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Less than three days after Dakota attempted to fly off the furniture and had to have his head glued shut, he was once again on the war path and causing grief. Today, he decided to go on adventure and see what types of mischief he could cause while staying in the house. With temperatures hovering around 112 degrees, the kids don’t play much outside unless they are in the pool. Trina is running around getting ready for her meeting tonight and I am glued to the television as I watch to see if the Diamondbacks can avoid being swept in St. Louis. I soon came to the realization that things were way to quiet. This could mean only one thing, Dakota was up to no good. The best analogy I can come up with is that it is very similar to what sailors must feel just before a large storm envelopes their ship. Where there was sunshine and a slight breeze, it is now cloudy and the winds are silent. Then, just when you are lulled into thinking all is well, hurricane winds lash out at the ship causing death and destruction. As I was pondering this thought, I heard Dakota scream and yell as he came flying down the stairs. He was holding his face and calling for his mother. Trina and I rushed to find out what was happening. There did not appear to be a blood trail so that was an immediate plus to the situation. As we got near Dakota, he wreeked of an odor I was unfamilar with. I could hardly stand to be next to the boy. “What is that smell!” I asked over the screaming boy. “Clove Oil” was Trina’s response. It seems that Dakota had stumbled onto a small bottle of clove oil and decided the bottle looked remarkably close to Trina’s perfume. Since he didn’t want to stink, he put some on his face around his mouth and chin. As if that was not enough, he also decided to put a dab on his lips. Anyone who has been around a three-year-old knows that a little boy’s toungue never stays in his mouth. Whether he is making faces at his sisters or tasting everything in sight, Dakota took a big lick of the lips getting clove oil in his mouth. He was now screaming and spitting as Trina and I attempted to help him get the stink and the taste off his little body. The thing about clove oil is that it not only stinks, it also deadens the nerves. It is like stinky novacaine. By the time we had assessed the situation, poor Dakota had lost feeling on the right side of his mouth. I tried to be helpful and gave him a popsicle to get the taste out of his mouth. Instead, he stuck the popsicle to the side of his cheek in an attempt to get the feeling to return to his face. I have to admit, there is not a whole lot of things in this world funnier than seeing a kid with an orange popsicle stuck to the side of his face. I would like to think that Dakota learned his lesson but I am pretty sure he didn’t. I dread thinking what his next adventure is going to be.


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It has become an all to familiar chord among professional athletes in today’s society. The whine and cry about wanting long term stability and guaranteed contracts to safeguard against injury. They threaten to leave to another team if their demands are not met. Franchises succumb to these threats and provide the players with enormous contracts that rival some third world country’s Gross National Product. The player then gets into this new contract and when the team cannot field a contender due to the fact that the majority of the club’s money is being used on a handful of players, they squawk that the team is not doing enough to put a winner on the field. The disgruntled player then demands that he be traded to a contender where his talents will be appreciated. The player feels slighted if they are not given the opportunity to contend for a world championship. Don’t these players think that everyone within the organization is hoping for the same end result? I am fairly confident that there are very few teams out there that are hoping the do NOT make the playoffs this year. In all cases, all members of the organization are working towards that goal. But you don’t hear the bat boy or the usher or the ticket taker go to management and demand a trade if the team is not competitive. Better yet, perhaps the season ticket holders of these teams that are not competitive should go back to the ball club and demand that they be traded to a team that has a chance to make the playoffs. I can just see the lines forming in Minnesota and Montreal to demand season tickets to the New York Yankees and the Atlanta Braves. With the trading deadline looming on Monday at 1:00 PM Arizona time, I am sure we will hear a lot from these mercenary players who will be demanding a trade to become the next gun for hire. It should be an interesting second half of the season. I can hardly wait.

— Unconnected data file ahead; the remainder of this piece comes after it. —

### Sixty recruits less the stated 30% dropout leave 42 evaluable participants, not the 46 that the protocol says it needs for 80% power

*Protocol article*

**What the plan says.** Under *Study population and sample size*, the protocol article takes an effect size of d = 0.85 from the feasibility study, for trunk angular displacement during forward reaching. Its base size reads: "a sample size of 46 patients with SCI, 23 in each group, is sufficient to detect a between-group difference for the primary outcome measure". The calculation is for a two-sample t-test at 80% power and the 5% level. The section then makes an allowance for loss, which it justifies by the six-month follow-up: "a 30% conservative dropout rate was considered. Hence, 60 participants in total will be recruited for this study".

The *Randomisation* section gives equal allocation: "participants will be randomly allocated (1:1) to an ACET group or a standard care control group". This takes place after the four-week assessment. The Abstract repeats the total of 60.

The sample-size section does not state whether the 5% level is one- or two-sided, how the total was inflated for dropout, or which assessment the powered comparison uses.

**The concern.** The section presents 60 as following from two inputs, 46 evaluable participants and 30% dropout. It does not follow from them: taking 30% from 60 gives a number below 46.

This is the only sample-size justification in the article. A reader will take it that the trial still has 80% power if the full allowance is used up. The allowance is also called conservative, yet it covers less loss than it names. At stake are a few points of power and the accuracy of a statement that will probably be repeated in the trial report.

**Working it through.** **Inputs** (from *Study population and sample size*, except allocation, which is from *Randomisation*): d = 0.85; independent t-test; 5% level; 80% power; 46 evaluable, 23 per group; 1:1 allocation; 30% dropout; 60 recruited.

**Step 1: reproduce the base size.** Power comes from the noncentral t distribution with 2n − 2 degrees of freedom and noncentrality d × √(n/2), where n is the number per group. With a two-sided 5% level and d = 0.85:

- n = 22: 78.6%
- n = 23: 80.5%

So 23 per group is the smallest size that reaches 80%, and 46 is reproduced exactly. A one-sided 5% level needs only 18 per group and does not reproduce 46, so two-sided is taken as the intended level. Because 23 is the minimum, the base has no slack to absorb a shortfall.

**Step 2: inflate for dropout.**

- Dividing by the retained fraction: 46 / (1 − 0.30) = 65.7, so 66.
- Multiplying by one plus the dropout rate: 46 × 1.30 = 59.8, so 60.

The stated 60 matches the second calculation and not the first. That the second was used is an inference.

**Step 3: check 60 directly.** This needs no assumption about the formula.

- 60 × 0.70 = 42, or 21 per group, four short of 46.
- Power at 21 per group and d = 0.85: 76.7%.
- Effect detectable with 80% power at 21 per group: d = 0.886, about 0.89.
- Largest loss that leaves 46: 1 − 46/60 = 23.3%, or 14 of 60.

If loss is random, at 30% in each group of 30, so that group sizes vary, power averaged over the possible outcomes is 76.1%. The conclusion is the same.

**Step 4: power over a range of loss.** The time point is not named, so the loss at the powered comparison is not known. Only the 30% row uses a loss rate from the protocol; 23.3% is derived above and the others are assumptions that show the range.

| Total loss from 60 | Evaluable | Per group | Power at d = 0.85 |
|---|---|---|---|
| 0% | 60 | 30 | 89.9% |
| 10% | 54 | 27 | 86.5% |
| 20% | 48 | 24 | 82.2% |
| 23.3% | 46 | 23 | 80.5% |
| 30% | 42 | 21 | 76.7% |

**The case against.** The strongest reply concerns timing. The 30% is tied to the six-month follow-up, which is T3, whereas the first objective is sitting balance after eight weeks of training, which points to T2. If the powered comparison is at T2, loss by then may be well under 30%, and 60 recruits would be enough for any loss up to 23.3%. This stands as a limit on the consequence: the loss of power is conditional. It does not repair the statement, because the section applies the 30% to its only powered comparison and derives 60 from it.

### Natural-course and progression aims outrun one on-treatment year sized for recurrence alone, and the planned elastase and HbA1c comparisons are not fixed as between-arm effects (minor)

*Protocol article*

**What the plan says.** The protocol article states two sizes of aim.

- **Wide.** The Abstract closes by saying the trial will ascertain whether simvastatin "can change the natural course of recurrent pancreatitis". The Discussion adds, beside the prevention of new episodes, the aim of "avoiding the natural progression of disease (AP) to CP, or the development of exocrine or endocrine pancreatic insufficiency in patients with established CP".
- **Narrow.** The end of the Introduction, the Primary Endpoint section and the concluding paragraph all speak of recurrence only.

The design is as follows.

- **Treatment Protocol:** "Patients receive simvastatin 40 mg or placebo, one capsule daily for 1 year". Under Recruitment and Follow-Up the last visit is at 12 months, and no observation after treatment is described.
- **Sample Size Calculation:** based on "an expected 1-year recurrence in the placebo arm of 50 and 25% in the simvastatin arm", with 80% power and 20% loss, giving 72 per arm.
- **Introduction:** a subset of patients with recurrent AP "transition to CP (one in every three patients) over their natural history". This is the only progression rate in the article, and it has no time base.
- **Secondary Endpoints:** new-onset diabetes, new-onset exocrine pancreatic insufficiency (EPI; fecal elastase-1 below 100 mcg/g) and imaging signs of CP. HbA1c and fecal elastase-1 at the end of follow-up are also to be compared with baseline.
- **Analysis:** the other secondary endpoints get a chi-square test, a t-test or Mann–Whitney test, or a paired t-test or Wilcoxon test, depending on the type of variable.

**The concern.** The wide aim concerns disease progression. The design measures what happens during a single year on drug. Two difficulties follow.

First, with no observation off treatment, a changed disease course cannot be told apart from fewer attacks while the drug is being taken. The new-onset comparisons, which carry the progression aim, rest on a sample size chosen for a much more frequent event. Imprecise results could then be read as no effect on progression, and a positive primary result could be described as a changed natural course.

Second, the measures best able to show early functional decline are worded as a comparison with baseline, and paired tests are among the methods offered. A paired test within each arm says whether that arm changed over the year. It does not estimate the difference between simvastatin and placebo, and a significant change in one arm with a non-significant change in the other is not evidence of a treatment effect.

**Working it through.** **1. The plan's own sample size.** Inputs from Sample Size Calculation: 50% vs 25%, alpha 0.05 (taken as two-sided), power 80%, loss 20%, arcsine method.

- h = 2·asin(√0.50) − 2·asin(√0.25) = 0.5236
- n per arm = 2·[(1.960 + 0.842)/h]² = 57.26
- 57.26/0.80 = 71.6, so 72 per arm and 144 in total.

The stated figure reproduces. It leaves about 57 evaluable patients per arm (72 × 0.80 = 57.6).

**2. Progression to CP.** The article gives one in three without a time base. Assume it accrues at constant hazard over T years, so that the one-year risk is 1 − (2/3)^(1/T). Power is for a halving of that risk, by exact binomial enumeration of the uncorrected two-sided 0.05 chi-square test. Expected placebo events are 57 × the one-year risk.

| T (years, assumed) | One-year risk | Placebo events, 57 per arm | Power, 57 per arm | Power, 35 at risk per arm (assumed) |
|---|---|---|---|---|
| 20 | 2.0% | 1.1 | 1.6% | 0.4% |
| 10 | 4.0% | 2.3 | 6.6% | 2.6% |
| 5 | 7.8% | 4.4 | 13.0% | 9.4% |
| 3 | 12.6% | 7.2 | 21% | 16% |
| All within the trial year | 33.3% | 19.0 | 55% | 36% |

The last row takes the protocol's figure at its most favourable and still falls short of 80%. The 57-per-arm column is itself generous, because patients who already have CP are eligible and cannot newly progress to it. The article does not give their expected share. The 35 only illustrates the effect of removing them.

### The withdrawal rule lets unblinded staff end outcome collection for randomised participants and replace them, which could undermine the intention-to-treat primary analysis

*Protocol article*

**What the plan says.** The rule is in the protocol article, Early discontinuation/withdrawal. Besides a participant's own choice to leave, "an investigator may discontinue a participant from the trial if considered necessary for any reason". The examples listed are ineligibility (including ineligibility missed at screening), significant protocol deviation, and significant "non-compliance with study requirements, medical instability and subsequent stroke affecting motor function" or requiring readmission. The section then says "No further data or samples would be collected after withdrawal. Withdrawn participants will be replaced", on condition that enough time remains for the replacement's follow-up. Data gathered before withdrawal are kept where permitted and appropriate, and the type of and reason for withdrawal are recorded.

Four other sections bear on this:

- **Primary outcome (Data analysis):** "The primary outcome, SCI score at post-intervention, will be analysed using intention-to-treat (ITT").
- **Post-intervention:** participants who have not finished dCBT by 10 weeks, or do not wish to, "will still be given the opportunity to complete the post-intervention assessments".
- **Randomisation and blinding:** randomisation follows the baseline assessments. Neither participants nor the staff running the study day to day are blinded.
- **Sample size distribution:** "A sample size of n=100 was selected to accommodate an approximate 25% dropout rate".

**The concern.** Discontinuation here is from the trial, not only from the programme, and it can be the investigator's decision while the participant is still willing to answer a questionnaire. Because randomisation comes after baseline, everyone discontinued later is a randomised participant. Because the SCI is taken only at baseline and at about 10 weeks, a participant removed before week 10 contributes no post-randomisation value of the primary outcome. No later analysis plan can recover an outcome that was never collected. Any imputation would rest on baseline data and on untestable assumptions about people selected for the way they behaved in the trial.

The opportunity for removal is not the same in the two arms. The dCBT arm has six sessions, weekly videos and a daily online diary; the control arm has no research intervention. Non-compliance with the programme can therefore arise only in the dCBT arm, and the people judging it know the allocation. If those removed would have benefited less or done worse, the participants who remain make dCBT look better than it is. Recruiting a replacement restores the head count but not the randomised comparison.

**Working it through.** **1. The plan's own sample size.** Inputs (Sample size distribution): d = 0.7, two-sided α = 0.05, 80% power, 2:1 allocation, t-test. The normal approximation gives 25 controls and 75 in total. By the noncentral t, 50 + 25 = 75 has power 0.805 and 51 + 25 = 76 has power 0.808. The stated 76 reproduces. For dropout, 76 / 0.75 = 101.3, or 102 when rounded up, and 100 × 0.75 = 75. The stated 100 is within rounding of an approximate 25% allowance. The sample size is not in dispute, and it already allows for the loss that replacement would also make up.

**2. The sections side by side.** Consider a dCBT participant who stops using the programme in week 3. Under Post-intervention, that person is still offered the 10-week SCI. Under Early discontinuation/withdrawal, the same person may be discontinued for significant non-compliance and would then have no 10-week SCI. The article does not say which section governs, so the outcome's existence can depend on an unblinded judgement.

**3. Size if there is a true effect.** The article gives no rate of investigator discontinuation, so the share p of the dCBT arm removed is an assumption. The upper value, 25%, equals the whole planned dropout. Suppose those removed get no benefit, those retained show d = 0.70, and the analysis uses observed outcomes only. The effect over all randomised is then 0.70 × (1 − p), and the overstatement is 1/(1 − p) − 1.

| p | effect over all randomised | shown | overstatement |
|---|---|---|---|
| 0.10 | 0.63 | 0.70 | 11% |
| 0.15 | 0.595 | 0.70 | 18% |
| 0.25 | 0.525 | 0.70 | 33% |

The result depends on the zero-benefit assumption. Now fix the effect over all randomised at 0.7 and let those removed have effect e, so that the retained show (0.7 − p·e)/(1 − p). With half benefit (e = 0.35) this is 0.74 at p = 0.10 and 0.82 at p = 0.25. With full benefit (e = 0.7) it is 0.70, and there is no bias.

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It is interesting how we as human beings adapt based upon our experiences and surroundings. Take for example Randy Johnson. As a baseball fan, I understand that he is one of the premier pitchers in the game today. I am also well aware that this season he has been completely dominating. Each outing he pitches well into the game striking out batters in the double digits, throwing fast balls that approach 100 miles per hour and throwing knee-buckling sliders that make hitters cringe when they see it coming. What we are witnessing comes along maybe once a lifetime. In an era where pitchers are roughed up every night and the league average for Earned Run Average is around 4.5, it is amazing what Randy is doing. Good pitching has become an anomaly, as rare cheap gasoline. So why is it that after a half a season of dominance that we as fans have come to expect that Randy will continue this season? How can we justify the comments of disappointment and disgust when Randy gives up a run or walks a batter. I watched the game tonight at the pizza parlor since it was on Fox AZ Sports and I do not get that channel. I watched as Randy struggled with his control walking seven batters and striking out seven. I watched as he gave up a two-run home run and left the game with runners in scoring position with the game tied. As I watched, I heard others around me begin to complain that Randy just didn’t have it and that perhaps we were watching the slow death spiral of a career. I could not believe it. This is a guy that has lost 3 games all season and these people were writing him off as a fluke. I could barely force down my pepperoni pizza after hearing this. It is interesting how success breeds contempt in today’s society.